Mekong Nation Leaders to Hold Summit Amid Concerns About Dams
PHNOM PENH, CAMBODIA Amid worry about the impact hydropower dams are having on the economically and environmentally critical Mekong River, leaders of four Southeast Asian nations dependent on its waters are scheduled to convene a summit early next month to reaffirm their “political commitment” to a 1995 cooperative agreement.
The Mekong River Commission (MRC), gathering in Cambodia’s Siem Reap province, will include a vote on adopting the next four-year plan for the riverine nations of Thailand, Laos, Cambodia and Vietnam. Representatives of China and Myanmar, both “upstream nations,” will attend as “dialog partners” without voting rights.
The livelihoods of 60 million people depend directly on the 2,700-mile-long Mekong River, which originates in China and empties into the South China Sea. Its fisheries alone were valued at $17 billion, or about 13 percent of the international trade value of fish as measured by the latest export forecasts of $130 billion for 2015. As a food source, the river “touches the lives of more than 300 million,” according to the World Wildlife Fund. Any measure to regulate the river’s flow, such as dams, has the potential to affect the member nation’s economies and millions of lives.
When the MRC was formed in 1995, China and Myanmar opted out, which meant they could skirt the rule requiring commission members to present dam proposals for discussion. Partly because of this, and partly because it lacks enforceable governing powers, the MRC has been criticized by some as an institution that has failed to safeguard the river from harmful projects.
Maureen Harris, Southeast Asia director at International Rivers, an NGO, said communities in Thailand and Laos had reported impacts from some of these dams for years, without any formal acknowledgement or redress.
“During the past two decades, the dams upstream have drastically altered the river’s natural flood-drought cycle and blocked the transport of sediment, affecting ecosystems and fisheries downstream,” she told VOA Khmer in an email.
Focus on joint efforts
Convened every four years, the summit brings “together political leaders to address the prevailing challenges and opportunities facing the Mekong Basin,” according to an MRC release.
The summit will focus on the theme “Joint Efforts and Partnerships to Achieve the Sustainable Development Goals in the Mekong River Basin.” The leaders’ summit on April 5 will follow a preparatory ministerial meeting on April 4 and a stakeholders conference on April 2-3.
The summit comes after the second Lancang-Mekong Cooperative (LMC), when leaders met in Phnom Penh in January with Chinese Premier Li Keqiang. China and the five member LMC countries � Cambodia, Myanmar, Vietnam, Thailand and Laos � adopted a broad five-year plan on Mekong development that sidestepped setting forth measurable means for countering threats to the river from projects such as dams.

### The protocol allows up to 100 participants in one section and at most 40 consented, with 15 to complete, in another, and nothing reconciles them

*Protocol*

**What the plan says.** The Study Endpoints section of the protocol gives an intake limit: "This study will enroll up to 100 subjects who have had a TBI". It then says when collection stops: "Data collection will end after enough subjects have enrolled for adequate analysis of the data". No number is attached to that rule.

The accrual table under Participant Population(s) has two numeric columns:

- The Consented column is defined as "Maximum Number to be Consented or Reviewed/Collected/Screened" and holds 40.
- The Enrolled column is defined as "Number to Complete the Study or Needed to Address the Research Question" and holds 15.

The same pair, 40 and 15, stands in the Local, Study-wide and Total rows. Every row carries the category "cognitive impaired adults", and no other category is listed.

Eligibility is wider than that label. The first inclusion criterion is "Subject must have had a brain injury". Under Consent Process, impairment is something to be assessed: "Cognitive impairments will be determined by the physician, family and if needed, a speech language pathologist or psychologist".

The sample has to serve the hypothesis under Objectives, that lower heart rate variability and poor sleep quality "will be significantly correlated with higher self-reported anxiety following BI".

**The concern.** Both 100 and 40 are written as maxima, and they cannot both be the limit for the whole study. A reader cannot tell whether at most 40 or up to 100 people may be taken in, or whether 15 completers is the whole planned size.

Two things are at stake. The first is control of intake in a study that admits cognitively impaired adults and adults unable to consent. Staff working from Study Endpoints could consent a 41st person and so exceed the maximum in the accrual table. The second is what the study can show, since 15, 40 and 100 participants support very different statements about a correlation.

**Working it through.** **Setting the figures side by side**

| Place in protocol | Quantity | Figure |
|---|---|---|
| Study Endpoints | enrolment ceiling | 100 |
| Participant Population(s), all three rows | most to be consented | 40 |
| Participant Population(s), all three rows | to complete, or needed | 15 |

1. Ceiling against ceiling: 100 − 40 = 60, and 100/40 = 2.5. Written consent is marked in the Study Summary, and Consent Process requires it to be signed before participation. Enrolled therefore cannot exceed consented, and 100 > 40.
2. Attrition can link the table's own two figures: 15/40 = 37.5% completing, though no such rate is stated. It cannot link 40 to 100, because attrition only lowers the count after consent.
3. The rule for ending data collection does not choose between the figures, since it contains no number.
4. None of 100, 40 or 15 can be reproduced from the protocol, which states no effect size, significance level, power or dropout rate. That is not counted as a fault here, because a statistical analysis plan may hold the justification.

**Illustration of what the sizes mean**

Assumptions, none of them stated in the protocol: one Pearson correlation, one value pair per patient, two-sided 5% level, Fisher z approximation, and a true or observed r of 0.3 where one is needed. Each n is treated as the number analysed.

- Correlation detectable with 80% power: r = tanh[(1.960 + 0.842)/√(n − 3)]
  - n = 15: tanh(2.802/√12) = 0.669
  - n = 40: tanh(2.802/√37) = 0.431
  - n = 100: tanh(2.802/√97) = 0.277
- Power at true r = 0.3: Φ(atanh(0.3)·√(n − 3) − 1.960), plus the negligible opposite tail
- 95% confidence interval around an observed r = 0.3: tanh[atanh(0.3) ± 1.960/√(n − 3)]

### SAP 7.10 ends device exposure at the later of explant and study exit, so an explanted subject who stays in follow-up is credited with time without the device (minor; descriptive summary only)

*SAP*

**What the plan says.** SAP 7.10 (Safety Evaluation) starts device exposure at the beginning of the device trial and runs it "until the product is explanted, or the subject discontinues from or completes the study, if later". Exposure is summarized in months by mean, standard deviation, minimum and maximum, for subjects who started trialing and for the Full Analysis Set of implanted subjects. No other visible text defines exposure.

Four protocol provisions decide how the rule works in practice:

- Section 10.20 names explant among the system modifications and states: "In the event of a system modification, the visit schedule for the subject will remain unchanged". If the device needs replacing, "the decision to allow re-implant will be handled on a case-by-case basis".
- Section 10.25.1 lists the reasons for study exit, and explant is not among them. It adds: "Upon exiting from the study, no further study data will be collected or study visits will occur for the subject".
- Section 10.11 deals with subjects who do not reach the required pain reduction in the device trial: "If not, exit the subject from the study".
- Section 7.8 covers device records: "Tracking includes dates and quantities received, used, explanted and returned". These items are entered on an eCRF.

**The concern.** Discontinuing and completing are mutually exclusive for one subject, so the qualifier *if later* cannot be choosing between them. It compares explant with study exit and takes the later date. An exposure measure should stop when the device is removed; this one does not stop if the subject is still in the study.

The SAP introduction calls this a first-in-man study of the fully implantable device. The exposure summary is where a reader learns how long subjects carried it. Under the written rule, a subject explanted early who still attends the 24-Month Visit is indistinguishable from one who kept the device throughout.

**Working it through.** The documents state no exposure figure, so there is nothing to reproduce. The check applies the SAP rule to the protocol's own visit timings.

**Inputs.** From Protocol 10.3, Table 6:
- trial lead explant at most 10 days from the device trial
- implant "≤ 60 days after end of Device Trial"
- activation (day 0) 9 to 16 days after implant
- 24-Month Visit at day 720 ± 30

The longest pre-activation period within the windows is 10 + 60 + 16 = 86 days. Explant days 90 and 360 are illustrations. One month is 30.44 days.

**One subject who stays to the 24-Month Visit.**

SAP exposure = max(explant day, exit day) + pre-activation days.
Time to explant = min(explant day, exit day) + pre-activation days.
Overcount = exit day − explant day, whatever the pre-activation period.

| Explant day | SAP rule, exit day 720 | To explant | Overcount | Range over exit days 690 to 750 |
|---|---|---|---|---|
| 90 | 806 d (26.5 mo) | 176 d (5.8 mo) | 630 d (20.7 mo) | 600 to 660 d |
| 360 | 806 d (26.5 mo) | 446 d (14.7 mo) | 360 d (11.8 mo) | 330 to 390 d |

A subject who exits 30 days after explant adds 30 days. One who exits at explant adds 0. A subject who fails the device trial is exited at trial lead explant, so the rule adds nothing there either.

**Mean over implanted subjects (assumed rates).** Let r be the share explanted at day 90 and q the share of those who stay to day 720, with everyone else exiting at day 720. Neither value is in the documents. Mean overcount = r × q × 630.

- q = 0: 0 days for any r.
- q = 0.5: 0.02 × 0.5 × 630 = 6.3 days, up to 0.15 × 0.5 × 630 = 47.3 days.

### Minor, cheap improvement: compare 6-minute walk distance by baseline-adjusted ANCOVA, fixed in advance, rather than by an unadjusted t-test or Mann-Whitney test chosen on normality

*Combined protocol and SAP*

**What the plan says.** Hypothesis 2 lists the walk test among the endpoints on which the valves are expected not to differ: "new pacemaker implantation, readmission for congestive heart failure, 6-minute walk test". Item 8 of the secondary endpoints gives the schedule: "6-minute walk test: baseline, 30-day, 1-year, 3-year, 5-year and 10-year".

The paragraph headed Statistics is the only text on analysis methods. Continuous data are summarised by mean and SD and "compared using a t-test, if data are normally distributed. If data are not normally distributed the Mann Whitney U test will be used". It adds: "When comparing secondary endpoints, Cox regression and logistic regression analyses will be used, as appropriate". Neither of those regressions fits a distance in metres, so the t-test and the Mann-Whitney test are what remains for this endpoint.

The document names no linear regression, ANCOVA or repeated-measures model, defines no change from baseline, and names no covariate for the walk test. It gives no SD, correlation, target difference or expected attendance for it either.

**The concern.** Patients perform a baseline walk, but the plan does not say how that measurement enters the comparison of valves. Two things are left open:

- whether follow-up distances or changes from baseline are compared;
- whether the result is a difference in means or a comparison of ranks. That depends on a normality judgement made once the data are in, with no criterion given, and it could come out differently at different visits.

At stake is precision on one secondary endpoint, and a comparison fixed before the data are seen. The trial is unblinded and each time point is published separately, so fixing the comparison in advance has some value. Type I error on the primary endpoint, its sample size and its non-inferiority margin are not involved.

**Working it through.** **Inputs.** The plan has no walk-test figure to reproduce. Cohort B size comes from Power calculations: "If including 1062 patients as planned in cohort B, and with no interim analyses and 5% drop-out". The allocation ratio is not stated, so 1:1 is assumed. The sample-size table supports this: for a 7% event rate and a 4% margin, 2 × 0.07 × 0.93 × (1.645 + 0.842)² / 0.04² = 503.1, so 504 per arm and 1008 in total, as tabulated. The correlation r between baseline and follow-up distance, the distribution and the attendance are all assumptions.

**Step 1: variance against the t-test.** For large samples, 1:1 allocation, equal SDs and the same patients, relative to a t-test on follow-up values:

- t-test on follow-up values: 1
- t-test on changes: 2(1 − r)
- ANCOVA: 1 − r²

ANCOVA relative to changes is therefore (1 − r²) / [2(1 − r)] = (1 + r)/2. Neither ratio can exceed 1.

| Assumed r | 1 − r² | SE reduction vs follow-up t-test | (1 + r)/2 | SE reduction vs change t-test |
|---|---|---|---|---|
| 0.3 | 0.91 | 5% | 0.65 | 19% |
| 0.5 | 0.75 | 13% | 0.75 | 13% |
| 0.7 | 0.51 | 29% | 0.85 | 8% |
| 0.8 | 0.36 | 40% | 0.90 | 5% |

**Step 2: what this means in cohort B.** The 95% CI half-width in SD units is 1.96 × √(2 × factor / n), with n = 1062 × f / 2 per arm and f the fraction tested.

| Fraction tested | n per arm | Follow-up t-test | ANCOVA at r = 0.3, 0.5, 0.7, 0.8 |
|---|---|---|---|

Te Navuth, secretary-general of the Cambodia National Mekong Committee, said that the MRC summit is to reaffirm “political commitment” of the member nations to the 1995 Mekong Agreement. He added that they will review what has been done in the four years since the last summit and sort out what will be undertaken in the coming four years.
“There will be a statement from Siem Reap,” he said, adding that the leaders will continue to develop the Mekong River based on “solidarity, friendship and cooperation.”
But Te Navuth also raised concerns about the ongoing hydropower dams from other countries, such as Laos.
“As the population increases, there are more demands for water,” said Te Navuth, adding there is also more demand for energy. “There are big hydropower dams in other countries like Laos and China in the upper river. We’re concerned. Therefore the head of governments will meet and discuss the opinions on Mekong management.”
China has already built eight dams on the river, while more than 20 others are under construction or being planned in Yunnan, Tibet and Qinghai, according to International Rivers.
Cambodia has just completed another dam on a Mekong tributary, the Lower Sesan II, with a large mainstream dam on the Mekong River itself, the Sambor, in the planning stages.
Laos is determined to become the “battery of Southeast Asia” and is building two highly controversial dams, Don Sahong and Xayaburi, while preparing the site for a third, the $2.3 billion Pak Beng project. With more dams planned, it has rebuffed complaints from downstream nations.
Tek Vannara, executive director of the NGO Forum on Cambodia, said that prior to the summit, dozens of Cambodian NGOs, plus some NGOs from countries working on environmental and water issues, plan to make recommendations for the Mekong to the Cambodian government.
Source: Voice of America